Yes, that is absolutely right. Even though we believe that all our organs are incredibly important, there are certain internal organs that we can survive without.
Have you ever wondered the kind of life you will lead if your stomach is removed, or your kidneys for that matter? It may seem perplexingly unbelievable for every single organ in our body performs an essential function, such as the brain controls all our movements and thoughts, the lungs aid us in breathing and our kidneys filter and purify our blood.
So this begs the questions, which one of our internal organs is the most essential, and which organ will make survival impossible in its absence?
Research reveals that there are certain organs that do not threaten our health when removed, while certain organs harm certain bodily processes, and then there are the most essential organs, without which the body simply cannot survive. There are countless chronic ailments, such as heart diseases or cancers, which deprive us of certain organs, forcing us to survive without their assistance.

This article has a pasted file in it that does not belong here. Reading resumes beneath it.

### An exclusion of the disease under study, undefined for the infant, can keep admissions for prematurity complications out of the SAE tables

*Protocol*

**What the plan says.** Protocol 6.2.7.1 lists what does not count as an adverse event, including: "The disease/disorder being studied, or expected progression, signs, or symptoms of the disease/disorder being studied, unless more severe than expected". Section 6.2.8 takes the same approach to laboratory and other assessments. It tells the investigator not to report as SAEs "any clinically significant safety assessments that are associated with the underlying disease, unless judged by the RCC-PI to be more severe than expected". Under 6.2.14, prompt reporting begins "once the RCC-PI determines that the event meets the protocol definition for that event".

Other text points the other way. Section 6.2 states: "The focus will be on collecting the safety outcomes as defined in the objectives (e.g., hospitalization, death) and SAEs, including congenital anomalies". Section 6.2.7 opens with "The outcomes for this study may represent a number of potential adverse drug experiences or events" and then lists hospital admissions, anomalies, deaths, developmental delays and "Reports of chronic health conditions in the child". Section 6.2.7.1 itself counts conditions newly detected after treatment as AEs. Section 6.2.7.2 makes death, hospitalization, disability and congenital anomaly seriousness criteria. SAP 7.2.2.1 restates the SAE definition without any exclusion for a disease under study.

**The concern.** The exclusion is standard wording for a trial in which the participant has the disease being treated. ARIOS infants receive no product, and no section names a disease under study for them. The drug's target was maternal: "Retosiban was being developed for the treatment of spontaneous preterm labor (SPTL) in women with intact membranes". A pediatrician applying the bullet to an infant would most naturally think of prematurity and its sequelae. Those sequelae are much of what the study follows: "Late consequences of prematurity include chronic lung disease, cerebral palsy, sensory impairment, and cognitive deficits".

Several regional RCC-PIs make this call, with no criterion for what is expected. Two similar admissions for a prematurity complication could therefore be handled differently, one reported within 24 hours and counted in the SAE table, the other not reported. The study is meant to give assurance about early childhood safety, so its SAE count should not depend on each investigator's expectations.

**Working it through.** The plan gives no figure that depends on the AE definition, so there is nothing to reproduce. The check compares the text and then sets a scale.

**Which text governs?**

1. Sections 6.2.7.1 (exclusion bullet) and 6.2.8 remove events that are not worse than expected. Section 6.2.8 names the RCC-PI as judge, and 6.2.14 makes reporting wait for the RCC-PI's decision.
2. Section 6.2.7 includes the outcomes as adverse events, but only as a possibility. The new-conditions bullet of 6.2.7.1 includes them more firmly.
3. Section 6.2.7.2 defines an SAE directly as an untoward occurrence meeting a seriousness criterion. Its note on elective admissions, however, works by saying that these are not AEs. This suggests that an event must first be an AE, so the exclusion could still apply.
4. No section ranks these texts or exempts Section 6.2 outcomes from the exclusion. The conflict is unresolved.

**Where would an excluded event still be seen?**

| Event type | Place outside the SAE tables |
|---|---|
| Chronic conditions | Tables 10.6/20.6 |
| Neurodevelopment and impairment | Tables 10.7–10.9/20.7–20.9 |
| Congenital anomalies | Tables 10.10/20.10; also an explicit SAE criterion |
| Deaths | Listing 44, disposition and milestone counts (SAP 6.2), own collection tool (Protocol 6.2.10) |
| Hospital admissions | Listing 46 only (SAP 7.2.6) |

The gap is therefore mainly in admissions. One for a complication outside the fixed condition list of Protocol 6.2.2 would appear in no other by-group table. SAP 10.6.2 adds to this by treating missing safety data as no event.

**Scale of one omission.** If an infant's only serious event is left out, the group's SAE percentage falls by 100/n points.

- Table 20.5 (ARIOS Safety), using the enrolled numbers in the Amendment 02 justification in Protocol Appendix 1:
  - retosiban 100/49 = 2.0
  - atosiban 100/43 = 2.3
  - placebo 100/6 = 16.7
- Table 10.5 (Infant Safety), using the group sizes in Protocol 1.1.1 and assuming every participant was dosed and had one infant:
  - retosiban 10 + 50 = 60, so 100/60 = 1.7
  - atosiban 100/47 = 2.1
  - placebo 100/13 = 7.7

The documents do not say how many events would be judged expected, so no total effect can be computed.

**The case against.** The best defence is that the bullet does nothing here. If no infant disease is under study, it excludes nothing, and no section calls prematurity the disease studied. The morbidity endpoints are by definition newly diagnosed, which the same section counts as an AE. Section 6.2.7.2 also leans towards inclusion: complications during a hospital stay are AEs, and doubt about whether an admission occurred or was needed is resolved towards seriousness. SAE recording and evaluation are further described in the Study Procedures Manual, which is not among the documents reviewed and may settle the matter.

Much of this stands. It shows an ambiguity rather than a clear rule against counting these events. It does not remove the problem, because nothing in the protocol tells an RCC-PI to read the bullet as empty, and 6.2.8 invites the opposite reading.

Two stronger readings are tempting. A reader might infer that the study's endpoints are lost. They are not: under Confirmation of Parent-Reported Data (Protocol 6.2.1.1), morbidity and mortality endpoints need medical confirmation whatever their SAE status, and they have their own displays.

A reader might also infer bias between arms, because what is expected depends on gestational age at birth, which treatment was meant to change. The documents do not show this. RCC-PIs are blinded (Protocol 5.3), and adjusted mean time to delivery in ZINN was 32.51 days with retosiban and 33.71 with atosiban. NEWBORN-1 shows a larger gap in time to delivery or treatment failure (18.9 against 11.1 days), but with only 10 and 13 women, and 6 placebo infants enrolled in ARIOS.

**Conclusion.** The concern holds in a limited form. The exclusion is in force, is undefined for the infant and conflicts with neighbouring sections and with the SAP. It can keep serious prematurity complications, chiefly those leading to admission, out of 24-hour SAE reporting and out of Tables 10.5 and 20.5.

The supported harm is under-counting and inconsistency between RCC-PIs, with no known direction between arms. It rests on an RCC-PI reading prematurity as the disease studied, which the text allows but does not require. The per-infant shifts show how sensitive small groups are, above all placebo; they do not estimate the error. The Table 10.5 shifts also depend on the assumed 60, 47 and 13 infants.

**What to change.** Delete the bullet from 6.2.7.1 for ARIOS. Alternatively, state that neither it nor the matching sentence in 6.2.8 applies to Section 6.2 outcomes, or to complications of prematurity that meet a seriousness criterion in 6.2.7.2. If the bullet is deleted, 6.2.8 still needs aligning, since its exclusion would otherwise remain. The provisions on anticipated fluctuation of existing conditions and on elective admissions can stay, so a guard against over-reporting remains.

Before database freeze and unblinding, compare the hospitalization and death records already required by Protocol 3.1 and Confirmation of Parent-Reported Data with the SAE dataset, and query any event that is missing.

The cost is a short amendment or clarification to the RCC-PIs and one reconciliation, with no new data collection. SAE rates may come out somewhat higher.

In this article, we will introduce you to all the organs you can survive without and the complications that occur after their removal.
Here, take a look:
We all have a pair of two lungs in our body, and should one of our lungs stop working due to an ailment or an unhealthy lifestyle, our other lung will expand itself to fulfill the capacity of the missing lung.
Naturally, people who have one lung instead of two tend to experience some differences in their breathing capacities and styles. Therefore, patients with one lungs are often advised not to strain themselves with gruelling and tough exercise routines.
The appendix is a tube-like vestigial organ tucked away near the large intestine. Over time, with the evolution of modern science, the appendix began to lose its importance for it seems to perform very ambiguous and unclear purpose within the human body.
People often tend to suffer extreme pain due to a swollen appendix, after which doctors perform a surgery to remove this seemingly unnecessary organ. Patients who have their appendix removed are not affected by the lack of this organ in any way or form.